The American Stroke Association released a new study that examined the link between high blood pressure and stroke and how fluctuating blood pressure after a stroke may indicate increased risk of death. The study evaluated data from 1,947 patients who had four to five blood pressure readings within 24 hours of a stroke. The study found that those patients with a greater variation in their systolic blood pressure (the top number in the measurement), were at higher risk of death within 90 days of a stroke.
Dr. Adam de Havenon the lead author of the study said the results showed the significance of fluctuating blood pressure and its importance as a risk factor for poor outcomes after a stroke. “It’s a fertile topic that’s gaining attention, and I would argue that we need to pay even more attention to it,” said Dr. de Havenon, an assistant professor of neurology at the University of Utah School of Medicine.
What treatment options may help reduce the risk of death after a stroke?
He recommended that those patients with a variation in their systolic blood pressure may be treated with calcium channel blockers – instead of beta-blockers, to more effectively decrease variability. “In my own practice, I have started to think about ways to reduce variability using different medications,” he said. “It’s something that might be easily addressed with small modifications.” He asks some patients to tract their blood pressure variability throughout the day. “That way you get a sense of which patients have a rock-solid blood pressure that’s well-controlled by medication, and which patients have blood pressure that is jumping around during the course of the day,” de Havenon said.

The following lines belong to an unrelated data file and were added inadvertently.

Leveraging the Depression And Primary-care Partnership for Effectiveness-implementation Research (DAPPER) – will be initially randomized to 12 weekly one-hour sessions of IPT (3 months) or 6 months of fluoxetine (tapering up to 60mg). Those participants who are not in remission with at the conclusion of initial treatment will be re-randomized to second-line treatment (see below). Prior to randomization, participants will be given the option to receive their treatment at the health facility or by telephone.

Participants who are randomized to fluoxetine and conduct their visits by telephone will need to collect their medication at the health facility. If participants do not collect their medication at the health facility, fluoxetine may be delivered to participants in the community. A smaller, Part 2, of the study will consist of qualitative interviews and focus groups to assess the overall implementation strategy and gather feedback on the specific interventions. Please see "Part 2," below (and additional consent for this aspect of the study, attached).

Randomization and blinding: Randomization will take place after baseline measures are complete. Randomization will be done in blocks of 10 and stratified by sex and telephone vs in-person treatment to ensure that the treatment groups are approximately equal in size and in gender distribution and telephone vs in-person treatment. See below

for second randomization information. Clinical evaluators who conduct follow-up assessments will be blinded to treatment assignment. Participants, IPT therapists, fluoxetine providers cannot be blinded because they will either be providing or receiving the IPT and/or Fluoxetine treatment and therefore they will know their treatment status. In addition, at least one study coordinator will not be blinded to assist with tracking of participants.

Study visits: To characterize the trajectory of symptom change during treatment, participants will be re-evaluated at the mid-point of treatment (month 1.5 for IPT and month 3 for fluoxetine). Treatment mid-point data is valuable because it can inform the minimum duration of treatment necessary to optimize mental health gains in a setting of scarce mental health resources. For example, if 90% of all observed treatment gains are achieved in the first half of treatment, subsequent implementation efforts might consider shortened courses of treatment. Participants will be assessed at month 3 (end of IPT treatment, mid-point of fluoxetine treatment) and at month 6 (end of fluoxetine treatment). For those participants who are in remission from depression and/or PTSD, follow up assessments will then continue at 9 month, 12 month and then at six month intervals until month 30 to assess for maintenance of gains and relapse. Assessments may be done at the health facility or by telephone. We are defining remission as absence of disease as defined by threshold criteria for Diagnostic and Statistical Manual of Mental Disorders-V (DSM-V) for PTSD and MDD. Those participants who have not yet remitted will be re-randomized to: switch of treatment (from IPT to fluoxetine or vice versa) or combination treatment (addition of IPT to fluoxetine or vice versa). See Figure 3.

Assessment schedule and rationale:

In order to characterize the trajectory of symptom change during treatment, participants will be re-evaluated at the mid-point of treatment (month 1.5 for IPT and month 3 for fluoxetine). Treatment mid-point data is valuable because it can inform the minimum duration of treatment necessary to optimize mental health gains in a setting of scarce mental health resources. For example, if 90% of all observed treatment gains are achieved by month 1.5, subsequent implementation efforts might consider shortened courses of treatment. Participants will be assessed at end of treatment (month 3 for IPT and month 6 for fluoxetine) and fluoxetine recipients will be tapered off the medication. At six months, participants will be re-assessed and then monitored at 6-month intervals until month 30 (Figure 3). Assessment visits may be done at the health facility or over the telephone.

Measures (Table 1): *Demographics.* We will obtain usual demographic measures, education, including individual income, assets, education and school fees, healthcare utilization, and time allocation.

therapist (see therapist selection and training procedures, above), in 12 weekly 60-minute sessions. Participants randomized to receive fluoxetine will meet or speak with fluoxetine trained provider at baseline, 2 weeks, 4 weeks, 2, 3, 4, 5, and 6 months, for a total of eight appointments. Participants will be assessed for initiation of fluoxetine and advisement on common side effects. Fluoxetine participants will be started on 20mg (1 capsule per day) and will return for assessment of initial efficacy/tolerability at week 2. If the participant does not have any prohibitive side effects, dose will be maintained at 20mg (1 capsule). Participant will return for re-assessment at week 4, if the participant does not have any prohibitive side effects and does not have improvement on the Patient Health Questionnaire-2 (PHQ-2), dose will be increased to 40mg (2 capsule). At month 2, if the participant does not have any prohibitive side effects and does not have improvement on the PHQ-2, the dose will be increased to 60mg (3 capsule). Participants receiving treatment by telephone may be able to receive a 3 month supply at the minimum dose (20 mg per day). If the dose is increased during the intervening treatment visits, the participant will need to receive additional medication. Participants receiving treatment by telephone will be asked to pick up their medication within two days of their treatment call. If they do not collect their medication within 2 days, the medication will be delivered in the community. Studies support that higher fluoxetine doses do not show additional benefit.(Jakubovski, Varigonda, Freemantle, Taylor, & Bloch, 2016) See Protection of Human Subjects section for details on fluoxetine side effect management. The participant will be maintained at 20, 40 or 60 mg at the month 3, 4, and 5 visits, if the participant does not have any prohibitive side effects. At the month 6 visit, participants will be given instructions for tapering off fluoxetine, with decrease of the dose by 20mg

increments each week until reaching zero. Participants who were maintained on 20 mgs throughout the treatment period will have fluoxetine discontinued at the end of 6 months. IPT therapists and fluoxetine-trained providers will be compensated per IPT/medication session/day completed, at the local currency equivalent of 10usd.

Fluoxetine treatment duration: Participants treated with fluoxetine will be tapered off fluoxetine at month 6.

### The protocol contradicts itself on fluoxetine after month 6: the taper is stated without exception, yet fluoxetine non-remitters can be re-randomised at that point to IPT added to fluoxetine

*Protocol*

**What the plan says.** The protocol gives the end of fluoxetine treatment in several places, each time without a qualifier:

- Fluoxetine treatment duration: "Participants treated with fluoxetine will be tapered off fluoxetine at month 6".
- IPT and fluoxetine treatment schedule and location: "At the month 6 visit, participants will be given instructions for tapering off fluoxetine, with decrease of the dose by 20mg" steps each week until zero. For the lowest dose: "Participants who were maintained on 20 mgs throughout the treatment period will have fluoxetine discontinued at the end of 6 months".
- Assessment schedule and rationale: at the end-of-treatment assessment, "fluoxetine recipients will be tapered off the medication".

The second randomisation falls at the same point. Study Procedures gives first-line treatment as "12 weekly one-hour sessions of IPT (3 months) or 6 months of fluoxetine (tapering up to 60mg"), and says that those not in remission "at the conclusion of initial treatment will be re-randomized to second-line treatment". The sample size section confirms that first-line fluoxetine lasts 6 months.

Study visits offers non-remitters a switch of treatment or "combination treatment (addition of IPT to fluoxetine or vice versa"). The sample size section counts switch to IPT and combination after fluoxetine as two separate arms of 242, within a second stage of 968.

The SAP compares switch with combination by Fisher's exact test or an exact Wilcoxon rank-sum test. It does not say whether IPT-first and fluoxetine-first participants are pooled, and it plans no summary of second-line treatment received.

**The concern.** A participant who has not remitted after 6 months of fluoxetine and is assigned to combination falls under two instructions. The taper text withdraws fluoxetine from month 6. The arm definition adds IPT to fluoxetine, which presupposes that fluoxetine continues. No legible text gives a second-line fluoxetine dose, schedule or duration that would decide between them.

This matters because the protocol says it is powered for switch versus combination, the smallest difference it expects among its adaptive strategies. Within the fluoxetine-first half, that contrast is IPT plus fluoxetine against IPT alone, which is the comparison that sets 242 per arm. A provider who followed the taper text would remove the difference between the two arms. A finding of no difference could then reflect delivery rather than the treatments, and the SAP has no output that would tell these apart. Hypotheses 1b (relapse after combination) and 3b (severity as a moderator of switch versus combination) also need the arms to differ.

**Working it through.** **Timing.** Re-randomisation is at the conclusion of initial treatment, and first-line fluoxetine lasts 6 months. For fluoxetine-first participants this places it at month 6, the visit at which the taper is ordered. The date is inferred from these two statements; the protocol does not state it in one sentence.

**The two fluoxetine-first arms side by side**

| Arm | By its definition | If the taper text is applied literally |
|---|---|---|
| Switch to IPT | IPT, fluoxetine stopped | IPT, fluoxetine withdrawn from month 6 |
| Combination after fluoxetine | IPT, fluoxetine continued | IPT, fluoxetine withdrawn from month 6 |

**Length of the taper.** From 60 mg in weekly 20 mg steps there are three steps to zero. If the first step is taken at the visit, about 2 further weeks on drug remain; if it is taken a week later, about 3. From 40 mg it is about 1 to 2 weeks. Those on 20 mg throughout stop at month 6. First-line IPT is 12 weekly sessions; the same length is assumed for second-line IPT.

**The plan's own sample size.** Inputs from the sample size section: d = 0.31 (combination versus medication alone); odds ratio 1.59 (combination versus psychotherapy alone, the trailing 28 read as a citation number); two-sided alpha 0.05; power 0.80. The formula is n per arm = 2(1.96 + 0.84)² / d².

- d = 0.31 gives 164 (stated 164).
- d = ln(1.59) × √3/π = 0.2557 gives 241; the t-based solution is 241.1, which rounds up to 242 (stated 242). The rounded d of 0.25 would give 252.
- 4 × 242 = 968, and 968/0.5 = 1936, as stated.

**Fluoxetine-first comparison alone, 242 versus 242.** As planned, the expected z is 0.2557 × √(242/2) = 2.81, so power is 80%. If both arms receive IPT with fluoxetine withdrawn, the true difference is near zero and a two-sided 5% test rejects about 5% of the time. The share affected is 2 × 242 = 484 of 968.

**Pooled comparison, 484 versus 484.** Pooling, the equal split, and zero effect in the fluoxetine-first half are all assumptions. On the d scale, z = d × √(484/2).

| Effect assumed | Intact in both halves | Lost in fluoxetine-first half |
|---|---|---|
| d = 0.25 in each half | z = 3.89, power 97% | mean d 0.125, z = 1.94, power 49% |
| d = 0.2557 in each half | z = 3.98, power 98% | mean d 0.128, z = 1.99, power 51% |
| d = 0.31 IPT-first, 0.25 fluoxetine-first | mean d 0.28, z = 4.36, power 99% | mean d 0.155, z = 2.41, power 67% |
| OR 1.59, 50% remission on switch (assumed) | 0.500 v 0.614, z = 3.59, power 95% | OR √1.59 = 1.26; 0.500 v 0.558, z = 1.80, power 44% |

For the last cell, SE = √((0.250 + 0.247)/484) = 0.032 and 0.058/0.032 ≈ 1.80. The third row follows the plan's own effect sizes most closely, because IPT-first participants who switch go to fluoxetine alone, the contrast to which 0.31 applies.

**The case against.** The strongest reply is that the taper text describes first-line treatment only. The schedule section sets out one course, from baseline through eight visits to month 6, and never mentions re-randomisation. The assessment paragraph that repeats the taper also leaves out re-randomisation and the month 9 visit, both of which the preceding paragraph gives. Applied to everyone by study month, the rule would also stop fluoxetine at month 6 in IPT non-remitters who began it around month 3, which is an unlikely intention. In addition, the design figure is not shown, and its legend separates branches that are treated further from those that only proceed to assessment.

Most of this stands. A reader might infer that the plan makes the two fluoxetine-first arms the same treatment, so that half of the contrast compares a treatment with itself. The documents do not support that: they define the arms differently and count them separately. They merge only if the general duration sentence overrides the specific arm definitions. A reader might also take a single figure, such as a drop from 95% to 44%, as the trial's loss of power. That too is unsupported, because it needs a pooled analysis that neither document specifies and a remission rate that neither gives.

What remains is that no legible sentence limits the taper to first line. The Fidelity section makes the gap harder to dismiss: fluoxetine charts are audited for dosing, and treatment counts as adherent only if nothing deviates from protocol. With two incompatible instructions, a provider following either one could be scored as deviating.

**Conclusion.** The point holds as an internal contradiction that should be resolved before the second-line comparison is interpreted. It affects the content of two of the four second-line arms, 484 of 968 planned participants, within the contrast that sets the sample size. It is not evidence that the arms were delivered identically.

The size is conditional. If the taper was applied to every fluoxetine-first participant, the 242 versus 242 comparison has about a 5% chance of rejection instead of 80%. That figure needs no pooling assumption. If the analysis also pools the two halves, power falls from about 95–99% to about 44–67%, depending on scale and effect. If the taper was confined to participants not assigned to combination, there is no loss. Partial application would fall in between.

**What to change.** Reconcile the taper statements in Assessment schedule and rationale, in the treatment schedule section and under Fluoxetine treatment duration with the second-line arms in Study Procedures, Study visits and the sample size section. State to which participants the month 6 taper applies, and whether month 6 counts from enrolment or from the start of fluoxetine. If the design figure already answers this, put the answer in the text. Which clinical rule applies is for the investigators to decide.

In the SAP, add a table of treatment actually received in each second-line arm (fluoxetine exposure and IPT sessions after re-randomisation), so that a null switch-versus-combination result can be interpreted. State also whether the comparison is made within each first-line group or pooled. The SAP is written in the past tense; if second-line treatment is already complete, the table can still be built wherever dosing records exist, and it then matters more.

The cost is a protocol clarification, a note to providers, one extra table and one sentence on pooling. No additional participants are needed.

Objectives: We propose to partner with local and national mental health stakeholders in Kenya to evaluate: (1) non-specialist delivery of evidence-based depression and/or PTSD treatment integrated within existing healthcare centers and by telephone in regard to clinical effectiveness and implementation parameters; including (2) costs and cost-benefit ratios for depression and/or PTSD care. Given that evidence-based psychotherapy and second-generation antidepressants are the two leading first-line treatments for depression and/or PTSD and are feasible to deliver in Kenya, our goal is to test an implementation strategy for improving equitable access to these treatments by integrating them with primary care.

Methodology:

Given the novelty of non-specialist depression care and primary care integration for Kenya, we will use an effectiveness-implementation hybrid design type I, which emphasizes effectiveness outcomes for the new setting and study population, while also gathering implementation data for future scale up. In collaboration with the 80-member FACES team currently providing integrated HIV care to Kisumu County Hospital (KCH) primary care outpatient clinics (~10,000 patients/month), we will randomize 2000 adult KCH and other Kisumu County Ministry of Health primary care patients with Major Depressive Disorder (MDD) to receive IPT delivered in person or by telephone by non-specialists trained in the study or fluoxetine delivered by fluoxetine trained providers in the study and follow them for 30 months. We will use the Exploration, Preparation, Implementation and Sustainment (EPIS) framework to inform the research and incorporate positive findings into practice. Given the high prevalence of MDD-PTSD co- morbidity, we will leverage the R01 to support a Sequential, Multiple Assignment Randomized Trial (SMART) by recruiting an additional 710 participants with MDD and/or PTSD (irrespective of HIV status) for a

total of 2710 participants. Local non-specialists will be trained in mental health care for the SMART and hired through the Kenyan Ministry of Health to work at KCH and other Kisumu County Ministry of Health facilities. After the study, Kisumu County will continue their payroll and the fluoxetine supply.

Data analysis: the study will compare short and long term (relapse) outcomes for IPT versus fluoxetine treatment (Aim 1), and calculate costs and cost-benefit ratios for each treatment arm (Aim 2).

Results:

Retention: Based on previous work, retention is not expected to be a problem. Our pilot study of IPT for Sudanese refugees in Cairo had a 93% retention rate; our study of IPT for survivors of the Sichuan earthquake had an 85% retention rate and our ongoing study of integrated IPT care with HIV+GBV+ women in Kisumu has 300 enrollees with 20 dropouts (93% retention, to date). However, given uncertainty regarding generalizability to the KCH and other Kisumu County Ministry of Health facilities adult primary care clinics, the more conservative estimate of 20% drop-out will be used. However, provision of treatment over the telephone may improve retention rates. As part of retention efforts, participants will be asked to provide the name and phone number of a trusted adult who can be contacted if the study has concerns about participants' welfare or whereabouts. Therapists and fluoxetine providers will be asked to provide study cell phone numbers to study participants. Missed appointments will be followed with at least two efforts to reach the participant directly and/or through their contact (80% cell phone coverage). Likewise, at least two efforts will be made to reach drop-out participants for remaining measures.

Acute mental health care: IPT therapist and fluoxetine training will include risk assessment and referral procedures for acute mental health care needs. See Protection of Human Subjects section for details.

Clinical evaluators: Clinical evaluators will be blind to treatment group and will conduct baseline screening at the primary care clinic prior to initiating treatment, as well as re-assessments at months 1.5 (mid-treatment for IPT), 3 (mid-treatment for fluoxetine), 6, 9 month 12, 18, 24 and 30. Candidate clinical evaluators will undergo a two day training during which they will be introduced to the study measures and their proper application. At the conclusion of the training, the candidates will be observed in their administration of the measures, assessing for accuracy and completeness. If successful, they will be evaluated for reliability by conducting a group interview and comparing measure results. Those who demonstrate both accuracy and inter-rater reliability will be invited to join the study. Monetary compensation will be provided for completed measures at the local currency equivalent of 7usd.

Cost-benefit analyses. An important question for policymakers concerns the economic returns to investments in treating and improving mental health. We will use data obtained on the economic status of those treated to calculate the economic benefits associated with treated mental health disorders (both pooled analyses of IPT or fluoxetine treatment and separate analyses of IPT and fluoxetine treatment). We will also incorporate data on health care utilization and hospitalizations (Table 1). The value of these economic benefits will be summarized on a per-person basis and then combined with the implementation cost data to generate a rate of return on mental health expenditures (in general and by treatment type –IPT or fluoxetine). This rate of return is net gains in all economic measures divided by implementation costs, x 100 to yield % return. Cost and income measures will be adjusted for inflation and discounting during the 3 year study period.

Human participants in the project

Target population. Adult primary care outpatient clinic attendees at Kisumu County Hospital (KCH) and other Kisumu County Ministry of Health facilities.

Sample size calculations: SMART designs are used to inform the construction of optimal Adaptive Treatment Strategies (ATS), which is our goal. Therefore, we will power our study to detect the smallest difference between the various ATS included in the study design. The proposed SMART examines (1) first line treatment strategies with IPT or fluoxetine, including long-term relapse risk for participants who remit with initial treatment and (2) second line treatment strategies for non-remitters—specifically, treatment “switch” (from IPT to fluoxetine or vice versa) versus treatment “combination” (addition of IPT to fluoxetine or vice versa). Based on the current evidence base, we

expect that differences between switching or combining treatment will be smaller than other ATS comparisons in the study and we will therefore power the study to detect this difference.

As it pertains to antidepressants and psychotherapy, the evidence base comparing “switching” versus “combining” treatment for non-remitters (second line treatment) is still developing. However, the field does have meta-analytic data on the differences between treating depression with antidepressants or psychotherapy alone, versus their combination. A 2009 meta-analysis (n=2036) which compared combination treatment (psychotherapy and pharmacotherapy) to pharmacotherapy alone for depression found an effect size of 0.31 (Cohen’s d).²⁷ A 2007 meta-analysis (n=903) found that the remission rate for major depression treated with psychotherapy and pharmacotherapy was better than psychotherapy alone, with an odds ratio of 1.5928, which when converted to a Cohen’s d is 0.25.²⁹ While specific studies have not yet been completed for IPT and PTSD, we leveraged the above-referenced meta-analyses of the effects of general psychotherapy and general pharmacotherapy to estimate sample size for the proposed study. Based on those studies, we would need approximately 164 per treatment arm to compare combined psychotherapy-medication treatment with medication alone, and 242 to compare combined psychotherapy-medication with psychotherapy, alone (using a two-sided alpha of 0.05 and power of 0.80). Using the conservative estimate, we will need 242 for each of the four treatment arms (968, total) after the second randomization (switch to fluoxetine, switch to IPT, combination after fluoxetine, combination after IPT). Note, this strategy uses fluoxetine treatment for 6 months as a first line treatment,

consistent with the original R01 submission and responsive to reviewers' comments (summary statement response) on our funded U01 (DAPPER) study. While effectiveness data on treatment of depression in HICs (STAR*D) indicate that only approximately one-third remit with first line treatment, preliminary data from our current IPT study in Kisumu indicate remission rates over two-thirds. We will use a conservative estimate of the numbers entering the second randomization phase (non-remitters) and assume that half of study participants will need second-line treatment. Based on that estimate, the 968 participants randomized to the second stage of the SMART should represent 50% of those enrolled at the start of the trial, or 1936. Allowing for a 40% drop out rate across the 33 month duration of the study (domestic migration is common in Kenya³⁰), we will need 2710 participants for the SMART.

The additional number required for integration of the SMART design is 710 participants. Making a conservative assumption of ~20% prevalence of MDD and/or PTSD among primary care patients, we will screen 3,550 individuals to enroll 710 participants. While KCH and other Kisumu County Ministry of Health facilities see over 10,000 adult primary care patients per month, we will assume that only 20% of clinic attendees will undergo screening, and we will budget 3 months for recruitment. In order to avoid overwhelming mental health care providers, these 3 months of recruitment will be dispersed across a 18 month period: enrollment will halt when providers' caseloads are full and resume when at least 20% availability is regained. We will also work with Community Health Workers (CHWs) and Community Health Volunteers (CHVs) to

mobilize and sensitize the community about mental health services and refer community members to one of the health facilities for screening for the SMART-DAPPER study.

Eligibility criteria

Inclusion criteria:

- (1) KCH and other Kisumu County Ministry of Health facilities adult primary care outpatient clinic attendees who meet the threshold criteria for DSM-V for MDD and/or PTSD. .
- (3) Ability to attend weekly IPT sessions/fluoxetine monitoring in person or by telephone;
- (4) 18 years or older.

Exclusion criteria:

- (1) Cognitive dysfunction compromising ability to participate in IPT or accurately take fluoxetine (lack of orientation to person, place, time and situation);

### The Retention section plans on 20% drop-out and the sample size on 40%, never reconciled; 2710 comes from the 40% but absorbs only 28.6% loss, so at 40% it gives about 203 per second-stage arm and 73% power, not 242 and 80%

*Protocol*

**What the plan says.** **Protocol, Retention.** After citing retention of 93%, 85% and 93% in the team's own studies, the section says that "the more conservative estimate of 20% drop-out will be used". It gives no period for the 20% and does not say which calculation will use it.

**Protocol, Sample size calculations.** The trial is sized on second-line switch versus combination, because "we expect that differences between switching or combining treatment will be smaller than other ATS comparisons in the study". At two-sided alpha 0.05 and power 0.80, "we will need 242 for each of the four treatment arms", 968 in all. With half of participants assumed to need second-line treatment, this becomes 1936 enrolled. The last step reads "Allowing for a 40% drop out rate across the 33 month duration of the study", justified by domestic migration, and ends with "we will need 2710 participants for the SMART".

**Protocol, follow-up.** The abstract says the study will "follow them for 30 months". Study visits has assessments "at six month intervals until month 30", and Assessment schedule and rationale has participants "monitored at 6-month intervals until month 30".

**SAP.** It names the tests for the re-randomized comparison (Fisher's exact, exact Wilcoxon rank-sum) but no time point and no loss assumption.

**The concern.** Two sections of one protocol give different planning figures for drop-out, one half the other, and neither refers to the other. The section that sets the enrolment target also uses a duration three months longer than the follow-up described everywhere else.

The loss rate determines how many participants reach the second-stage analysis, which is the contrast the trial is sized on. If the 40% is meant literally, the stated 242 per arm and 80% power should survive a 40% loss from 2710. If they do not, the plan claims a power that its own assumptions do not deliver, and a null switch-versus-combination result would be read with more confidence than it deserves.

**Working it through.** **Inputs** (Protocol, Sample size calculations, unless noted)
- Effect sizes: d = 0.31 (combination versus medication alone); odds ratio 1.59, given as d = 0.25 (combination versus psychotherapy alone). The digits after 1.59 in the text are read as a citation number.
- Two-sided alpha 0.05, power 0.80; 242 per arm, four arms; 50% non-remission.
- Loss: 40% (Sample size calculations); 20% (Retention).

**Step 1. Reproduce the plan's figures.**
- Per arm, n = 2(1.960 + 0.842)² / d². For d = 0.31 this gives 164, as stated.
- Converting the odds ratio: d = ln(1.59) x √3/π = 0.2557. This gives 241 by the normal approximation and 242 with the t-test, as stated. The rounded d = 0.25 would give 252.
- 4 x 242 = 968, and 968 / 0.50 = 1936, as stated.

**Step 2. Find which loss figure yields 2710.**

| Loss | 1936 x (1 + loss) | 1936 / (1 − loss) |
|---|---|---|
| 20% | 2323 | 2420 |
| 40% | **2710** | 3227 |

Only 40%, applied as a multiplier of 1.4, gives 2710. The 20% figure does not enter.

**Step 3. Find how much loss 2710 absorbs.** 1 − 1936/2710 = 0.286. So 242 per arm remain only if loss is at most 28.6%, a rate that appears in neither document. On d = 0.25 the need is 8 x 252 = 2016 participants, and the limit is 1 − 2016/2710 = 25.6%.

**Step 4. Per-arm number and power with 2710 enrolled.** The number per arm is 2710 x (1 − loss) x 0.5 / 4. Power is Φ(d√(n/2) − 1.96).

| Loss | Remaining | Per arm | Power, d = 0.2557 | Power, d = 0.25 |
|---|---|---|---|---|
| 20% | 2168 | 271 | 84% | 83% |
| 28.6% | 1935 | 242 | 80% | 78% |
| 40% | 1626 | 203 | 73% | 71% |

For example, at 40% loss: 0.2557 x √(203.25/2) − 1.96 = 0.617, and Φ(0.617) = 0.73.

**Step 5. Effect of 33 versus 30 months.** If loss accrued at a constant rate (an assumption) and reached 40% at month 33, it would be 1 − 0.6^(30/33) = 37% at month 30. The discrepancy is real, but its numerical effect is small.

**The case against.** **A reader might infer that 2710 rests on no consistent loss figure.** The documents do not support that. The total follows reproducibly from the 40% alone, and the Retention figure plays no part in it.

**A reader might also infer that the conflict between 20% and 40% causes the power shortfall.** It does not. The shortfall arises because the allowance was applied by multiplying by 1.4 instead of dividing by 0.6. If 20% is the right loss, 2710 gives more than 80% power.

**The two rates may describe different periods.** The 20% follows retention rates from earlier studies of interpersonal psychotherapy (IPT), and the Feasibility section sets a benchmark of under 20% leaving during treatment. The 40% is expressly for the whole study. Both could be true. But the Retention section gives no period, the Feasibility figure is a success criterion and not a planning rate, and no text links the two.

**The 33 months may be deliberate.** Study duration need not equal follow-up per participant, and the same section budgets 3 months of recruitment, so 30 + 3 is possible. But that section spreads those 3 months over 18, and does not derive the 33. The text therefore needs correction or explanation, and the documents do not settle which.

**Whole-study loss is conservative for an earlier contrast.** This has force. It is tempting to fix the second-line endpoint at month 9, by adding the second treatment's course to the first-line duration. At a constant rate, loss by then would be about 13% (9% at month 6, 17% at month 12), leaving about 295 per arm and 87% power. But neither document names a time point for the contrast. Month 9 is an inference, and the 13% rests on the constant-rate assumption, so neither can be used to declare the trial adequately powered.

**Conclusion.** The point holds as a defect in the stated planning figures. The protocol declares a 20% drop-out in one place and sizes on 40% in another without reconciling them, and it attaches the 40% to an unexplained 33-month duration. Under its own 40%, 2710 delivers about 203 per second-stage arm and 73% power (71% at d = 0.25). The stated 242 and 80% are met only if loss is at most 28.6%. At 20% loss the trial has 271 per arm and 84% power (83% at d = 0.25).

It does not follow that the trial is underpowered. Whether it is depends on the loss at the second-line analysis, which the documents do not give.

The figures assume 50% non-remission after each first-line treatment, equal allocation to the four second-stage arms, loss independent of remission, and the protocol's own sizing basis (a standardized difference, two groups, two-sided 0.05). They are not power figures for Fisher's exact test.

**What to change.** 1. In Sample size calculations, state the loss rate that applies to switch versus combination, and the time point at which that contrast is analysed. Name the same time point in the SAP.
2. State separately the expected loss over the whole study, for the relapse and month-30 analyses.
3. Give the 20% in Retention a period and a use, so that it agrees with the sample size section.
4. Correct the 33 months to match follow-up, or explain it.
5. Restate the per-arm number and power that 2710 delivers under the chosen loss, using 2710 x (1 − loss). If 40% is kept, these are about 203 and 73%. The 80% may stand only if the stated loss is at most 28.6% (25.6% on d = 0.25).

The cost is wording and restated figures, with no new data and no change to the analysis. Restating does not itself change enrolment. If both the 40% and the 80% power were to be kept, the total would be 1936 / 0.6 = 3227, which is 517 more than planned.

More clinical trials are needed to identify patients with variability and the best treatment protocols.
Dr. Paul Muntner, a professor of epidemiology at the University of Alabama School of Public Health said the new study “could allow us to direct treatment more intently to a population that’s at higher risk.” He said more clinical trials are needed on the topic since questions remain. “It’s premature to say that people should be prescribed certain medications specifically for blood pressure variability—the jury is still out for that,” Dr. Muntner said.
“The other interesting question is, is it blood pressure variability itself that increases the risk, or is it some other underlying condition, like high levels of inflammation or stiff arteries, which could also cause large fluctuations in blood pressure?” he asked.
“As we utilize technology more and more, we’ll be able to get a better long-term picture of a person’s risk based on their blood pressure over a period of 24 hours or several months, and that’s going to really help us personalize risk and treatment,” Dr. Muntner said.
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